The Macys weren’t a long-lived group. Everit Macy’s father died at age 38; he himself succumbed unexpectedly at age 59 to pneumonia, while visiting the Ingleside Inn in Phoenix, AZ. County leaders, Supreme Court justices and lifelong friends like John D. Rockefeller Jr. joined Macy’s sons and their wives for the funeral at Chilmark, the family estate at Briarcliff Manor (or actually Ossining, if you want to split hairs). In 1932 Westchester County named a 200-acre tract in the Town of Greenburgh “V. Everit Macy Park” in his honor. If you live in Westchester and thought that name came from the department store, consider yourself corrected.” (From “What’s in a name?” on “Big Old Houses”.
“Macy’s wife, Edith was a social activist, suffragist, Chairman of the Girl Scouts of the USA National Board of Directors and namesake of the Girl Scout property, the Edith Macy Conference Center in Briarcliff Manor, N.Y. She was active in social work throughout her life. She joined King’s Daughters, which aimed to work with New York’s poor; assisted the Henry Street settlement in New York City by supplying them with milk from her home in Ossining, New York; helped form the Westchester County Children’s Association, where she served as the Vice President for destitute and neglected children; and established a Thrift Campaign in Westchester County during World War I.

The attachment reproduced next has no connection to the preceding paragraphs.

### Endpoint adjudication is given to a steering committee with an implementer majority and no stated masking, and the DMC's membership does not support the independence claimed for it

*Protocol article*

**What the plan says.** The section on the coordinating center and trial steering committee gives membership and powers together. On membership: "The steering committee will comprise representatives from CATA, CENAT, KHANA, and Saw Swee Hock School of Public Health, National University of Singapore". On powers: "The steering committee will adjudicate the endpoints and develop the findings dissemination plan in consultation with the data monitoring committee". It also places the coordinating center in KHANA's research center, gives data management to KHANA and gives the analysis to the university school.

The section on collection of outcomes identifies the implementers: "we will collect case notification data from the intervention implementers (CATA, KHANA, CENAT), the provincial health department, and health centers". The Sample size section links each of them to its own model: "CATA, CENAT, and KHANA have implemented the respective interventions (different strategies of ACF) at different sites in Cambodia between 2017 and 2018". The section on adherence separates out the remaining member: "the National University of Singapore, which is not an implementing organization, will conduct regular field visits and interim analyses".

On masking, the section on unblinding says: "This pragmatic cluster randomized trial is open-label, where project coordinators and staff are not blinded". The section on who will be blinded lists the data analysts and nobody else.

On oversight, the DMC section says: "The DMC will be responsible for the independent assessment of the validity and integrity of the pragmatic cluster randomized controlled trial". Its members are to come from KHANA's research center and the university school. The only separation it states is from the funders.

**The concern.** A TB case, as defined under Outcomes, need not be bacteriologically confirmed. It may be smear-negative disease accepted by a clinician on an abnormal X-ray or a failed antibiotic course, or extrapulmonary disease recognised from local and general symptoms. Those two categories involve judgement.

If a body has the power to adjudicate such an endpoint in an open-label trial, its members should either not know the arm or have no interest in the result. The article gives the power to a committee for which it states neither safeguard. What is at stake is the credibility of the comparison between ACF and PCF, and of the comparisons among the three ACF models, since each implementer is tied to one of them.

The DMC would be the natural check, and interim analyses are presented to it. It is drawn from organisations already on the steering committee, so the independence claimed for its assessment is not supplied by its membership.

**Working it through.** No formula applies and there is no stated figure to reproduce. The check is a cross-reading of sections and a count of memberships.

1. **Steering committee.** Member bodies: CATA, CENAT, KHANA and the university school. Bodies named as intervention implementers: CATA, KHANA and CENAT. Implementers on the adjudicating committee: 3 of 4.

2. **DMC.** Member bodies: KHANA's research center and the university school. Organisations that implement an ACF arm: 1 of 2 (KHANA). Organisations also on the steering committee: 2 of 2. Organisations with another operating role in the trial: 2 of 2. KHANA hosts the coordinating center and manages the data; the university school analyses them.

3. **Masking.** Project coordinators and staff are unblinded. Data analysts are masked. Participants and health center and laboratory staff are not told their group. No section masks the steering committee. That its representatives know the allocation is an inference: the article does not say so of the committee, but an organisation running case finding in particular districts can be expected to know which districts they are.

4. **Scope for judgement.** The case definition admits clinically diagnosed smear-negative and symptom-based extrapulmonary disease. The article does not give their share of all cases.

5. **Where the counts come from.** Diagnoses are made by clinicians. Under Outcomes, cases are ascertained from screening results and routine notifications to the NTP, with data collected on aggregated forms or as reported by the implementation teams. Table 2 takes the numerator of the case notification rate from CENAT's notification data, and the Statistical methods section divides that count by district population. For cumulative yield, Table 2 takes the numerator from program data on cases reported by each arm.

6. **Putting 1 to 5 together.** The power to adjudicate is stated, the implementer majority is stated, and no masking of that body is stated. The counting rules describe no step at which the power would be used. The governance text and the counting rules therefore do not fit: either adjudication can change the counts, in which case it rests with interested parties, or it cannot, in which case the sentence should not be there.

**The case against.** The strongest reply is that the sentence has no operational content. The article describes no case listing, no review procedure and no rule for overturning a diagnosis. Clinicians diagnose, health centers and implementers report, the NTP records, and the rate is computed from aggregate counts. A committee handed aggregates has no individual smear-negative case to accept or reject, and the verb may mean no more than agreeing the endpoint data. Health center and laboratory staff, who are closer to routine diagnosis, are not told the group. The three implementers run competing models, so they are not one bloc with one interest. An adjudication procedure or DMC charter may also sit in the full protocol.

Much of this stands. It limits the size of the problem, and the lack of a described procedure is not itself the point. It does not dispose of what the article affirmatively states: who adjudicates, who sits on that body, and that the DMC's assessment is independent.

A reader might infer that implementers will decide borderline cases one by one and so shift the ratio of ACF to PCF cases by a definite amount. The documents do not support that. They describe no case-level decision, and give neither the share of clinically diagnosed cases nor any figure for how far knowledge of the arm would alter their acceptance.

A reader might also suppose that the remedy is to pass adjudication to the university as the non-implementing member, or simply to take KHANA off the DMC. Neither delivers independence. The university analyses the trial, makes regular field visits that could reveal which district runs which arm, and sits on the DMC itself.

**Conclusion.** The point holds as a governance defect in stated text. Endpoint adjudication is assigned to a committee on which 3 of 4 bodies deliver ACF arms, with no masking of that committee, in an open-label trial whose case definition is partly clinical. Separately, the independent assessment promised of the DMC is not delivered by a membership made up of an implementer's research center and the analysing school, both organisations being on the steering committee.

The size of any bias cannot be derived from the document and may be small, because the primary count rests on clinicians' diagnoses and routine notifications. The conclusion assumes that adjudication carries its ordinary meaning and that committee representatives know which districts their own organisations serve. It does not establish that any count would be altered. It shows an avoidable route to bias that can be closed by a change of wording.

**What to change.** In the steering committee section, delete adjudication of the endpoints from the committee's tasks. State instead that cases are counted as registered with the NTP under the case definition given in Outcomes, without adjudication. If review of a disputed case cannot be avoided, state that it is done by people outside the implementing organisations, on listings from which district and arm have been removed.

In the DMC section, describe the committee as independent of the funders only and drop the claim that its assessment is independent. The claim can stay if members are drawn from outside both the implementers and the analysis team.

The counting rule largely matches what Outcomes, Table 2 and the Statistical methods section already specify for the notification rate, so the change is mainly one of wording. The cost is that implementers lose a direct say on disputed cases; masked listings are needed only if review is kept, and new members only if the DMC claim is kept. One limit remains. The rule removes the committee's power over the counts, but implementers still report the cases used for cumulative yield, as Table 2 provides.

These experiences led her to a position on the National Board of Girl Scouts of the USA in 1918. In 1919 became Chairman of the Board and served until her death in 1925. Throughout her years with Girl Scouts, Macy dreamed of a Girl Scout school that could provide leadership training for women. Her husband, V. Everit Macy brought her dream to life by donating land in Briarcliff Manor to the Girl Scouts of the USA, to be used as a national training school in memory of his wife. Edith Macy is a still a Girl Scout owned property today with a conference center, historic buildings, and acres of land.